Selecting the right big data use case is on every expert’s list of big data best practices. Another? Getting the right stakeholders involved.
Before CIOs can take a big data pilot into production, they’ll need to figure out who to get involved and when. Those two questions may be tough to answer, especially for CIOs at companies that have a siloed approach to the work they do, according to Micheline Casey, former chief data officer at the Federal Reserve who is now an advisory board member for the big data analytics company ClearStory Data.
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Big data projects often end up requiring input from across business functions. Getting stakeholders involved early means CIOs could tap into that input and lean on them to generate support for the larger project. But knowing when to bring people in can be tricky.
Too many cooks in the kitchen can be a big data pilot killer, and so some CIOs may decide to hold off involving the chief privacy, risk or security officer or legal counsel in an effort to give their teams room to experiment. At other organizations, doing so could ultimately backfire. “You could have a really successful pilot or a first attempt at a big data project, and then realize you totally forgot to do something vis-a-vis your security or privacy policies, and you have to go back and start from the beginning,” Casey said.
That’s especially true for highly regulated industries such as pharma, health care or insurance where a privacy, risk or security officer can ensure strict data governance policies are being met — even for a pilot project, Casey said. And she speaks from experience. When working for a health care company (“who will remain nameless,” she said), one of its first big data pilot efforts focused on customer engagement.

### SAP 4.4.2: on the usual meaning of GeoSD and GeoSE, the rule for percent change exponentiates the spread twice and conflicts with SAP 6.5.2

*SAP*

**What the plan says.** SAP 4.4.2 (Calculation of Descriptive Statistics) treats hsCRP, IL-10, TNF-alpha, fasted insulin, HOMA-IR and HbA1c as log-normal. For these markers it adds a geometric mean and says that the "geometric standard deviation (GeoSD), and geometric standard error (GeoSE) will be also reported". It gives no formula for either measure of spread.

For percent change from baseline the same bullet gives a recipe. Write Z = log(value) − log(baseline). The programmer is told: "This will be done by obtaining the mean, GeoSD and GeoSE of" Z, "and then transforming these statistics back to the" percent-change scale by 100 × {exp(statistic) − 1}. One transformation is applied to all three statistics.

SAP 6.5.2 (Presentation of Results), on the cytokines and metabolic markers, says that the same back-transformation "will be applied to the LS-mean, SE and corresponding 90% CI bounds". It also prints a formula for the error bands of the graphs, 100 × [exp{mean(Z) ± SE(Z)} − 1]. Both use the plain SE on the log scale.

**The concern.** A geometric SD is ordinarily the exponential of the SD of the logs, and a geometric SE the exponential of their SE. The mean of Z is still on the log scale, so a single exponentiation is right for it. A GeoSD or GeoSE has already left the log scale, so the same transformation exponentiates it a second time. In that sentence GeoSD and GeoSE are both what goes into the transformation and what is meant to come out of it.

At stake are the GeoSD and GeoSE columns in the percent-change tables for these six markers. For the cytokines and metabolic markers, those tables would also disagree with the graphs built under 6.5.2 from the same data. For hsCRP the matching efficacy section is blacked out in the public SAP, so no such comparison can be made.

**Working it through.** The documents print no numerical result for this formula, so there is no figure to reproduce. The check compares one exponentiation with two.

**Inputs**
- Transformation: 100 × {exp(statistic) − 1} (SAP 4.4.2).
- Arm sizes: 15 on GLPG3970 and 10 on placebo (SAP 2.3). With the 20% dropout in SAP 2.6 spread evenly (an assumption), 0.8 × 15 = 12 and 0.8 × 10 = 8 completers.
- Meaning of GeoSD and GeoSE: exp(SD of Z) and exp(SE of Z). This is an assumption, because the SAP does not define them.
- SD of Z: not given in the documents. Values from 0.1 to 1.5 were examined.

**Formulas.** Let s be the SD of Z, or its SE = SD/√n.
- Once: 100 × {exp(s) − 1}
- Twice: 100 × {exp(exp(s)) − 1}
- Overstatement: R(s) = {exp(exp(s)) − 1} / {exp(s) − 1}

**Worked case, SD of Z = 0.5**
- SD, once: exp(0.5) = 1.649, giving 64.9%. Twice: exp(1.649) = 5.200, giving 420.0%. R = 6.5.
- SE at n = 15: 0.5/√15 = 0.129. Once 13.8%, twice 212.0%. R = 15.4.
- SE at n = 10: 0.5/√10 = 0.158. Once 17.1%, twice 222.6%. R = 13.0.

It was the early days of big data when businesses weren’t as scrupulous about anonymizing personally identifiable information (PII) as they are today. Casey and the team (composed of business intelligence and technology employees) kicked the pilot project up to the next senior level to vet, and that person rang the anonymization alarm bell.
“We realized we needed to have a privacy officer involved and things had to be tweaked,” she said. The discovery didn’t eat up too much time, setting Casey and the team back only about a month. Nor did it put the company at risk because the flaw was caught at an early stage. “Making sure you have a wide array of stakeholders at the table from the very beginning is really important to the long-term sustainability for these projects,” she said.
Getting a privacy, security or risk officer or legal counsel isn’t a de facto step. For a big data pilot doesn’t utilize PII, “these folks aren’t needed,” she said.